3
ACTS OF WILL AND LEGAL RESPONSIBILITY

IN the previous discussion in this series, the speakers considered the theory that in every voluntary action there is involved a distinguishable activity of willing or an act of will. According to this theory if I raise my arm, and if this is a voluntary action on my part, then at some anterior stage I must have willed something. On some variants of the theory what I must have willed is the raising of my arm, but on others it may only be the initiating, bodily movement or contraction of my muscles.

This theory, as the speakers last time showed, cannot be supported either by a priori reasoning or by an appeal to the facts of experience. It is of course true that in special cases such as those where we have strong temptations to resist, there are phenomena which it is natural to describe as an effort of the will. If we have to work when we want to sleep we may, as we say, make ourselves work by a variety of devices: by concentrating on the page; by averting our eyes from the pillow; or by uttering self- addressed adjurations. But these efforts of the will, which are familiar enough in such situations of temptation and conflict, are certainly not present in all voluntary actions. So the theory that they must be present, looks like a philosopher's fantasy; it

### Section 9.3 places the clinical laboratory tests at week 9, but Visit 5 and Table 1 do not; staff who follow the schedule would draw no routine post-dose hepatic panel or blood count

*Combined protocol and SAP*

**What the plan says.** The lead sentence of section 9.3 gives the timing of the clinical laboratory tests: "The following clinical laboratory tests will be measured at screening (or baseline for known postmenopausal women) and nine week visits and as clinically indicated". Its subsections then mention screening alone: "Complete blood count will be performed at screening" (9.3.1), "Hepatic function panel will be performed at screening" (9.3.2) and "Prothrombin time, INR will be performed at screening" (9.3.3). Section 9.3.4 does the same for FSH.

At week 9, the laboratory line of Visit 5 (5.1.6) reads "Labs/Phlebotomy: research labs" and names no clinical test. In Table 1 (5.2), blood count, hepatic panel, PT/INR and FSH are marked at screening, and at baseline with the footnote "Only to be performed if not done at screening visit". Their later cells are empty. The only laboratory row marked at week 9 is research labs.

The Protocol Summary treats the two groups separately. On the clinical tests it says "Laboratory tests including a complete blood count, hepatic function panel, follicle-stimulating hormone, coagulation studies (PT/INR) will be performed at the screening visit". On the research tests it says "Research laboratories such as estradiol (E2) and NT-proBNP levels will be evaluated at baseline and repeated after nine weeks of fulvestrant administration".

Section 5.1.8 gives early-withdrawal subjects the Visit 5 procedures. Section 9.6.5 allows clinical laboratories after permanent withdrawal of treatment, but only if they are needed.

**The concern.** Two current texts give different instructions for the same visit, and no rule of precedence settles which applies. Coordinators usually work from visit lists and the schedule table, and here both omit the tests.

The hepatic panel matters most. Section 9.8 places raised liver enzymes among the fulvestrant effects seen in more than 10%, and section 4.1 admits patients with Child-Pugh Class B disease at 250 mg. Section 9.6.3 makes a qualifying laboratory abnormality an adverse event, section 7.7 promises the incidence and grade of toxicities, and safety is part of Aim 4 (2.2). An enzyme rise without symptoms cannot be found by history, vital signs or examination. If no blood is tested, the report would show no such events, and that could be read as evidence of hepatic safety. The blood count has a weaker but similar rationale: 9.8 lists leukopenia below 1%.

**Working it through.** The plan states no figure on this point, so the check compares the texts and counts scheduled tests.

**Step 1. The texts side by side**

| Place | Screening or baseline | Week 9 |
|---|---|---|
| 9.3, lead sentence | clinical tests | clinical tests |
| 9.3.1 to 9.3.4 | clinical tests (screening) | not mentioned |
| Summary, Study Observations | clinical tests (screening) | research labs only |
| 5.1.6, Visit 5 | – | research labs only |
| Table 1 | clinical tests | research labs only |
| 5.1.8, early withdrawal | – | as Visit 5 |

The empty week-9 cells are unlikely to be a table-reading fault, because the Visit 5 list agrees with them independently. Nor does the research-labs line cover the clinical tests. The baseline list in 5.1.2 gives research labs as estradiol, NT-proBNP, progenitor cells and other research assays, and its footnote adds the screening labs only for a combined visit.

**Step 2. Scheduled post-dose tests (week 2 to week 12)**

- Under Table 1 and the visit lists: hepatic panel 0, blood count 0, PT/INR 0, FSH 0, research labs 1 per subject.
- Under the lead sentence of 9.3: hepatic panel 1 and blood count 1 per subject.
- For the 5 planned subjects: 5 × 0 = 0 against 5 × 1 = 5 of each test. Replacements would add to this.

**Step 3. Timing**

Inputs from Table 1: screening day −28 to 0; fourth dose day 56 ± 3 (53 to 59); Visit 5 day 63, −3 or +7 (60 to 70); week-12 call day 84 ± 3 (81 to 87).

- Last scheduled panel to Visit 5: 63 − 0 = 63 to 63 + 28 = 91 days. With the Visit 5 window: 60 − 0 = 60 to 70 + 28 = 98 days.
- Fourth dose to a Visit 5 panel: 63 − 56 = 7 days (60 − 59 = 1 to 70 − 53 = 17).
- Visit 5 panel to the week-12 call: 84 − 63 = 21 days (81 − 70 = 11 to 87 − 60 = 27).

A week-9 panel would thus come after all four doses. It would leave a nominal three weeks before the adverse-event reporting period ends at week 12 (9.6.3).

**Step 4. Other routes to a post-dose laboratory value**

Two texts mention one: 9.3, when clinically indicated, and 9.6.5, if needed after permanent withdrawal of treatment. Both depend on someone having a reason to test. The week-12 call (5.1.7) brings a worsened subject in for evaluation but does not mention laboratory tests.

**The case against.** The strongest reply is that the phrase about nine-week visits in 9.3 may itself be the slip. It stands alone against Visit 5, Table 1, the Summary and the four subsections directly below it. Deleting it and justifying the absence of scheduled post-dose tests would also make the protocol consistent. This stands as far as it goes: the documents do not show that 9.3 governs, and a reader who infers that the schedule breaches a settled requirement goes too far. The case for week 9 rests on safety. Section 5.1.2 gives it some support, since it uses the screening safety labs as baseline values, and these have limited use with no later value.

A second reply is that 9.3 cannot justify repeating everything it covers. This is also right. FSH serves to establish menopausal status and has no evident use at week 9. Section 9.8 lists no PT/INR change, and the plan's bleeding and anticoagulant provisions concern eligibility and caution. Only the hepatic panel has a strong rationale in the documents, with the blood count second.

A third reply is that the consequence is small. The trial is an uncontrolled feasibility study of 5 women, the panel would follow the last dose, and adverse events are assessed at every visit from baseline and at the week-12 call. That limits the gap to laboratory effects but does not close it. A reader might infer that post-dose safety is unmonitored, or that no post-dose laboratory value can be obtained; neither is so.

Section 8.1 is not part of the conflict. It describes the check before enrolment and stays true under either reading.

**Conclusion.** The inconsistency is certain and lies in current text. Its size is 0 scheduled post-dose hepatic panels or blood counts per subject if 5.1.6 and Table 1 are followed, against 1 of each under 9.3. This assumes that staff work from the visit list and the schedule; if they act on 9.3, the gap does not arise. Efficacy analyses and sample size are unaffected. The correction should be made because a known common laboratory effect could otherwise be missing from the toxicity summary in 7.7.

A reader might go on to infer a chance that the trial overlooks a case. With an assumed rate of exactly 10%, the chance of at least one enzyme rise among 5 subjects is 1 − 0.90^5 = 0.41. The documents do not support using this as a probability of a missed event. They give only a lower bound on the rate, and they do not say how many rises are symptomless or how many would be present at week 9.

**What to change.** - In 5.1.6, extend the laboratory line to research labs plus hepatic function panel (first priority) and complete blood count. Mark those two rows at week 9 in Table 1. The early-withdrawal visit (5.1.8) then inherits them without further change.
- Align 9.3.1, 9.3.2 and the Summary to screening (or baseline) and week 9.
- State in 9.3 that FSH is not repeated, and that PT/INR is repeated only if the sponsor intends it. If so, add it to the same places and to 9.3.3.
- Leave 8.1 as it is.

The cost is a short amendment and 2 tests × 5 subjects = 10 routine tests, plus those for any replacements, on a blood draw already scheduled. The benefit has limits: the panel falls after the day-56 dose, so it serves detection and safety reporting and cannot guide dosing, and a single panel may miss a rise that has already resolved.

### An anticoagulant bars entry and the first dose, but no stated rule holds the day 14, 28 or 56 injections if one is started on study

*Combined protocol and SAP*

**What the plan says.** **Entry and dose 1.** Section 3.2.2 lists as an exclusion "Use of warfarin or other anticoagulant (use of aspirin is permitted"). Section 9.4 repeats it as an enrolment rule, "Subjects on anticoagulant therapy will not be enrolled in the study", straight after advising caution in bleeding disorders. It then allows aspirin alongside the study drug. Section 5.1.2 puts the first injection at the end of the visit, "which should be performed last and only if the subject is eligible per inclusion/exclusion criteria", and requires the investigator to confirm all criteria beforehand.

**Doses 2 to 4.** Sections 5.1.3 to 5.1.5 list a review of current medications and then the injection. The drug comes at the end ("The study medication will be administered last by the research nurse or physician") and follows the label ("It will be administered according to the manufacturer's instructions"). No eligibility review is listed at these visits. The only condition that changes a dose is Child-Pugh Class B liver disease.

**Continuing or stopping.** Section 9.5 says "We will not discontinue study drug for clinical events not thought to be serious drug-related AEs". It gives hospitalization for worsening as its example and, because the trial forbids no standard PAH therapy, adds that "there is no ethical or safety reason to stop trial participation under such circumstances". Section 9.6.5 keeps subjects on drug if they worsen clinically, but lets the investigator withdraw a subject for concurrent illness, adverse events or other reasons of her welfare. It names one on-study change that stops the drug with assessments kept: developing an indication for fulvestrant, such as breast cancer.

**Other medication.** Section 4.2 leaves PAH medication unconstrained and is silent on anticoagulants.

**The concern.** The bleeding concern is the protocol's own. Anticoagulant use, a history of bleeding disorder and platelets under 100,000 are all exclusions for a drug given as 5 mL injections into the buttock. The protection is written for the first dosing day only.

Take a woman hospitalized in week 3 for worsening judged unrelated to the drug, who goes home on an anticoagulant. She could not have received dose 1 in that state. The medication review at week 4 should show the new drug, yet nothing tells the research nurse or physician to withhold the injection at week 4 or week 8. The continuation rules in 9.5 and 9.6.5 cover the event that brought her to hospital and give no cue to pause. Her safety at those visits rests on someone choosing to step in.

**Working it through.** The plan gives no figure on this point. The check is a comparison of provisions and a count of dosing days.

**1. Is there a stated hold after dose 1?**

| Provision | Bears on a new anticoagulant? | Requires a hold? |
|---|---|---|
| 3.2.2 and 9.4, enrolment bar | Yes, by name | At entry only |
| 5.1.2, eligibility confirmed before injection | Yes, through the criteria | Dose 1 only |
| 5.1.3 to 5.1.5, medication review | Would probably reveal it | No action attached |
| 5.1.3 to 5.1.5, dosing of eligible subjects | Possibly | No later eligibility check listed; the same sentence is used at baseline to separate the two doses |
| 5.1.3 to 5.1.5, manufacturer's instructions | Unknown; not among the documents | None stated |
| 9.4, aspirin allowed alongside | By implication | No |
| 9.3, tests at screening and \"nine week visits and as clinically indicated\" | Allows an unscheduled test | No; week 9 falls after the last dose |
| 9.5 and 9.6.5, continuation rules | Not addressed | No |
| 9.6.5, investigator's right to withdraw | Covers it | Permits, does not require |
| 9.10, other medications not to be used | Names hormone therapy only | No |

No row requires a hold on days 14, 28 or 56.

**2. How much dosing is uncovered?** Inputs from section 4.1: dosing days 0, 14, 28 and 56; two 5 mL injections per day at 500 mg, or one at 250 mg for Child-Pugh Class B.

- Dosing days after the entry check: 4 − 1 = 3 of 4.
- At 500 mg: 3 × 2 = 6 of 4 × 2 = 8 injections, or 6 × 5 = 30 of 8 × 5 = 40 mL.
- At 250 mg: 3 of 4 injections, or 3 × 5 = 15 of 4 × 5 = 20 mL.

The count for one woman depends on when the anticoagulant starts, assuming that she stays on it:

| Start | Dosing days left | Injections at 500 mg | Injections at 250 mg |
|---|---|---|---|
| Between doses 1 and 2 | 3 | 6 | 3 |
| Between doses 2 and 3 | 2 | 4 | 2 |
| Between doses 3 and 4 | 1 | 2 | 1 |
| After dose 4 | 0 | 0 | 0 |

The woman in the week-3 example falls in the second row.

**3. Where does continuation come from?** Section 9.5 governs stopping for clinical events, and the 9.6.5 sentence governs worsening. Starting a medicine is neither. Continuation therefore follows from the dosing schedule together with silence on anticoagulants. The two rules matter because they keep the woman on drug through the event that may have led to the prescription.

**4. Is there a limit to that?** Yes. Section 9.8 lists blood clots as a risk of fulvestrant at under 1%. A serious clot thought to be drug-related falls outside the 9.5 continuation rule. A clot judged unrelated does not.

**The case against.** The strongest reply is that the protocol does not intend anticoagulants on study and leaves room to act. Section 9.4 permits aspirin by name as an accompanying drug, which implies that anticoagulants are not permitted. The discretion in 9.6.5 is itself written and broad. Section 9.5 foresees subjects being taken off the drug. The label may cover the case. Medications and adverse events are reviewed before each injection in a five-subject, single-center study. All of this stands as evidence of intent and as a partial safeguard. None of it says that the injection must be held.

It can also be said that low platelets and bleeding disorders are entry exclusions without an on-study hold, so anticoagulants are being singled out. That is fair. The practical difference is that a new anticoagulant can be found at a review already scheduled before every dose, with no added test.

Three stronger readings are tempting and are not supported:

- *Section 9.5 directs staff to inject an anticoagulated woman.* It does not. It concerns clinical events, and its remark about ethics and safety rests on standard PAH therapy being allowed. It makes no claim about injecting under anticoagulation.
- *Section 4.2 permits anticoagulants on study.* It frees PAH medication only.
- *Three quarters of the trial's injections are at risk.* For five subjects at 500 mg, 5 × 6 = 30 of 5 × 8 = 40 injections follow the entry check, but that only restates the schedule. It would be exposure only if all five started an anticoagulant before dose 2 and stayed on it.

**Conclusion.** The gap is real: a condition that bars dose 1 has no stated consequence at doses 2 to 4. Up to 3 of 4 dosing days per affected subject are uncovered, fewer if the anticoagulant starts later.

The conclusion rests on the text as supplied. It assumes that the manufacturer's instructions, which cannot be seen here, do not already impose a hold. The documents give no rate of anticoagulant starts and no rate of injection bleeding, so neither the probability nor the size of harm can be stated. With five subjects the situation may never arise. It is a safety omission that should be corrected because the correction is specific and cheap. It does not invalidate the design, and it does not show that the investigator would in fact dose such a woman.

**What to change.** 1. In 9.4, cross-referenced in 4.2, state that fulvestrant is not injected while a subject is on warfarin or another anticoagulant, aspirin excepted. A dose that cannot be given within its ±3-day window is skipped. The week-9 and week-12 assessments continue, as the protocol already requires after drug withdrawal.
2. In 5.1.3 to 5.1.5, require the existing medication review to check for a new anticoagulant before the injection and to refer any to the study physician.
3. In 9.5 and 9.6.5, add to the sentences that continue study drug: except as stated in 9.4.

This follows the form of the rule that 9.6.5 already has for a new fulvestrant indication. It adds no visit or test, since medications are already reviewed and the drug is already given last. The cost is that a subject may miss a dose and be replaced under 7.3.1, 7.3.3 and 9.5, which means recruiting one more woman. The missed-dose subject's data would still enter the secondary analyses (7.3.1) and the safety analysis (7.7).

-38-

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Freedom and the Will
Table of contents

Table of contents

  • Title Page iii
  • Contents v
  • 1 - FREEDOM AND THE WILL 1
  • 2 - WHAT IS THE WILL? 14
  • 3 - ACTS OF WILL AND LEGAL RESPONSIBILITY 38
  • 4 - DETERMINISM 48
  • 5 - ACTIONS AND EVENTS 69
  • 6 - FREEDOM AND KNOWLEDGE 80
  • 7 - POSTSCRIPT 105
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